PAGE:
Wearing of the British Poppy
The debate about whether or not to wear a British poppy in Ireland has once again engaged the general public.
The same arguments for and against are once again presented. The most cited argument in favour seems to be “Remember those Irishmen who perished in WW1”. The most cited against seems to be a belief that wearing a poppy in Ireland is an attack on those who support the concept of the Irish Nation State and an insult to those who died fighting for it. Many of these and other, controversial points can be laid to rest simply by reading some of the ample information on the wearing of the poppy provided by the Royal British Legion. They and they alone produce and distribute the poppy.
On the legions official website they state that virtually all of the survivors of WW1 are now deceased. They then go on to state that the poppy should be worn to support all the British Military Service Personal who served in all conflicts since 1945. The wearing of the Poppy is to honour ALL current and former British Soldiers, Sailors and Air Men in all conflicts. This is stressed again and again by the British Legion and repeated by British Politicians and commentators. To further emphasize this point the Legion dedicates the wearing of the poppy each year to serving soldiers. This year it is dedicated to those in Afghanistan and last year it was dedicated to “our heroes in Basra” . This means that wearing the Poppy in Ireland honours all the British Soldiers who committed all the atrocities in Ireland. You can not conveniently isolate the wearing of the Poppy in Ireland to WW1 and WW2. You can not simply ignore the fact that you are honouring the Black and Tans, the Murders of Bloody Sunday (both), the executioners of 1916 and so forth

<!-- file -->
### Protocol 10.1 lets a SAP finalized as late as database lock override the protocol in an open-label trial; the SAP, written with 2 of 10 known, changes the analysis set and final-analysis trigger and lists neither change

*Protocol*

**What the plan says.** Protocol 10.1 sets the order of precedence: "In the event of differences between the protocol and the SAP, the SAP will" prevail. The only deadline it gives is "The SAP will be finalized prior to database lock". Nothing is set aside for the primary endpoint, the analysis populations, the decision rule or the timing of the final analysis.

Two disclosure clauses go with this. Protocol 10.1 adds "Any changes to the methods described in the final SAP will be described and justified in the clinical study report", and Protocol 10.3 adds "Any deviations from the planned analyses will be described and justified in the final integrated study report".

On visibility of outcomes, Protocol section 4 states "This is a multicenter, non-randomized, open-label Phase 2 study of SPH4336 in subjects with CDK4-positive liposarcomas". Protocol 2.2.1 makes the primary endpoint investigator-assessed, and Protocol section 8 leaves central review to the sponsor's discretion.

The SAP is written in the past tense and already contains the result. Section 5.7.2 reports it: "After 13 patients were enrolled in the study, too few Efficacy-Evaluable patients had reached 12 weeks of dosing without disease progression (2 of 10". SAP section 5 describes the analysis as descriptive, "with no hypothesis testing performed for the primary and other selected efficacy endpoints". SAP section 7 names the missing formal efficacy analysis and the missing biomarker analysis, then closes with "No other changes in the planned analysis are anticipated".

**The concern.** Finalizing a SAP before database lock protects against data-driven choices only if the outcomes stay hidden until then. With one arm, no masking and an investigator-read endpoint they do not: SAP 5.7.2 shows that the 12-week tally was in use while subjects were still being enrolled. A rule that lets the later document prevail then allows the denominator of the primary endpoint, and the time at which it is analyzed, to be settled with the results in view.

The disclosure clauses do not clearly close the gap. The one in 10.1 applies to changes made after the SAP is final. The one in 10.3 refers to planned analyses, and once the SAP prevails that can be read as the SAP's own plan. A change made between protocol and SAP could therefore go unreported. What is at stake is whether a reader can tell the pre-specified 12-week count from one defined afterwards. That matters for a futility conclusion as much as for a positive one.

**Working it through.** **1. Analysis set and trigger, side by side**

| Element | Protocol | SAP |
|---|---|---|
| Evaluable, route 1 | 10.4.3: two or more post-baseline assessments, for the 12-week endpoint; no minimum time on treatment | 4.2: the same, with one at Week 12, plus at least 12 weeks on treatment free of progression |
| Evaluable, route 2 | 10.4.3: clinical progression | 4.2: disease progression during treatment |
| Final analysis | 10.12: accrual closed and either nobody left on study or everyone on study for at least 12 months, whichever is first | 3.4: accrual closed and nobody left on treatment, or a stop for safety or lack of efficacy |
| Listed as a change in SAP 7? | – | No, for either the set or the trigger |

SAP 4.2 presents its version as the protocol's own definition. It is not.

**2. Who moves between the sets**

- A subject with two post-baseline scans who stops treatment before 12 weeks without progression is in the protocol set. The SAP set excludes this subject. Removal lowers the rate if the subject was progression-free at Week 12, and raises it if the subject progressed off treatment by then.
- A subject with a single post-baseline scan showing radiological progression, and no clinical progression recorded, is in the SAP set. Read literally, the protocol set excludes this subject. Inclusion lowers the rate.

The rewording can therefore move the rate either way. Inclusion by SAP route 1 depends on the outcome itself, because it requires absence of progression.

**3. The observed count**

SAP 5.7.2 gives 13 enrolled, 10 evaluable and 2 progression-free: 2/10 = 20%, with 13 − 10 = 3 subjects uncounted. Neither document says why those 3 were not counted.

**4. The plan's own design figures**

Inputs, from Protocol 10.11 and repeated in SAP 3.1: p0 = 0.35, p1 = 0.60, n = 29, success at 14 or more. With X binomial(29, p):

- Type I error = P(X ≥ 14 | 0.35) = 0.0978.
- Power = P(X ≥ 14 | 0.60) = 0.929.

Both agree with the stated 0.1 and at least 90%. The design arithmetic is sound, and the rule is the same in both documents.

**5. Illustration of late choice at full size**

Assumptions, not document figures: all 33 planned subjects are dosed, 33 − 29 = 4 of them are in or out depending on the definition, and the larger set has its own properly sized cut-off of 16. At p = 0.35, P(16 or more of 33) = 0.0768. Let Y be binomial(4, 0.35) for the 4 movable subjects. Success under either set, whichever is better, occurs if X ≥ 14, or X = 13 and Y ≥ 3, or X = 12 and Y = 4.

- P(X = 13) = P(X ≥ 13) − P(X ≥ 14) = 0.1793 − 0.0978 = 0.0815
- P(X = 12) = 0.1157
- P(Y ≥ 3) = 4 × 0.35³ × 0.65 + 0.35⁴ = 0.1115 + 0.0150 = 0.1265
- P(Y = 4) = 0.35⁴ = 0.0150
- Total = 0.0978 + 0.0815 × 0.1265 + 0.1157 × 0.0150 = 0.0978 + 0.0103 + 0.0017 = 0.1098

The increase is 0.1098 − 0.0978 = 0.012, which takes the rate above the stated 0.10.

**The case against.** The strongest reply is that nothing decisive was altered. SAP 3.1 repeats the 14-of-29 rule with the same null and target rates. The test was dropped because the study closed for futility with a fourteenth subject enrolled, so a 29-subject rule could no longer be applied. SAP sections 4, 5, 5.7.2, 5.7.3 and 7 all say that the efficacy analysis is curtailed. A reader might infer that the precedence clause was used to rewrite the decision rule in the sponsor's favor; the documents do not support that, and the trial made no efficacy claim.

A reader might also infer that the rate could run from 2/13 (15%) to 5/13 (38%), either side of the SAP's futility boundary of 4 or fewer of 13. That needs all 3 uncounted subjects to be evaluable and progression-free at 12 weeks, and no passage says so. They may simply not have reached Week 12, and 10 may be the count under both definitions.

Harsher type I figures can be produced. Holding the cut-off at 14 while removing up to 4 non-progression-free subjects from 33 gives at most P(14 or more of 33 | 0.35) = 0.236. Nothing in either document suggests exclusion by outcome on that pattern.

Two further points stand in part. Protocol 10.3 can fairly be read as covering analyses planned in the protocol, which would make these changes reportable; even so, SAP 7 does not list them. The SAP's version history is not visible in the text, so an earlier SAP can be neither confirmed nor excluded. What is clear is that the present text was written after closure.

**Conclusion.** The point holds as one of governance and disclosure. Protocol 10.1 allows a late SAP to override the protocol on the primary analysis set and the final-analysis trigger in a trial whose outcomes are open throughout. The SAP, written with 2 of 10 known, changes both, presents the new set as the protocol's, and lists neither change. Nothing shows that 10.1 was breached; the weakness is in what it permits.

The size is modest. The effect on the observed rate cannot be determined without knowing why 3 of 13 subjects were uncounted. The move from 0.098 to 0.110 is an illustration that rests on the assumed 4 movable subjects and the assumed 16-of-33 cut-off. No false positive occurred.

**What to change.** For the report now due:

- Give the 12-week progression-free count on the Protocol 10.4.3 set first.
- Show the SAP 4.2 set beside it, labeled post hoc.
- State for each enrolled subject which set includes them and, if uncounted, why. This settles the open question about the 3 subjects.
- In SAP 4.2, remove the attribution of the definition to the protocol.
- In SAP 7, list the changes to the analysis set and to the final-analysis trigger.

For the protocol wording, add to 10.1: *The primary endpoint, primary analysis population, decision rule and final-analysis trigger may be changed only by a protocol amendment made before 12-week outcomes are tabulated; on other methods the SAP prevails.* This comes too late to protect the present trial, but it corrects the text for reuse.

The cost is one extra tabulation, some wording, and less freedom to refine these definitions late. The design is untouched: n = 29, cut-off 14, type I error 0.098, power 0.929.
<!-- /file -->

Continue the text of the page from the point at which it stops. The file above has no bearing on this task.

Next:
Every year some media commentators tell us yet again that we should wear a poppy to remember the Irish soldiers who died in WW1. Indeed we should remember. We should remember that no Irish soldiers died in WW1. Unfortunately tens of thousands of British soldiers, recruited in Ireland did loose their young lives in that terrible conflict. We should also remember the many Irish soldiers who did die at the time of WW1. They died in Ireland, most died fighting the British army, some were executed, while some were simply murdered.
There was much publicity recently when the Grangemockler G.A.A. club in Tipperary held commemorative events dedicated to “our greatest son” Michael Hogan. The Hogan stand in Croke Park is named in honour of him. Michael Hogan was but one of the 14 civilians shot dead in Croke Park by British soldiers on November 21st 1920, an event that quickly became known as Bloody Sunday.
This year the G.A.A. celebrates its 125th anniversary a truly great achievement. The association has had to adapt and compete with the many codes of sports now so readily available to our youth. This weekend will see the Republic of Ireland team play France in Croke Park a week before the anniversary of Bloody Sunday. I am sure some people will pause on the night to remember. I hope they choose to remember the victims’ of Bloody Sunday especially the children, rather than the uniformed thugs who murdered them. “Lest we forget”
National Graves Association
74 Dame Street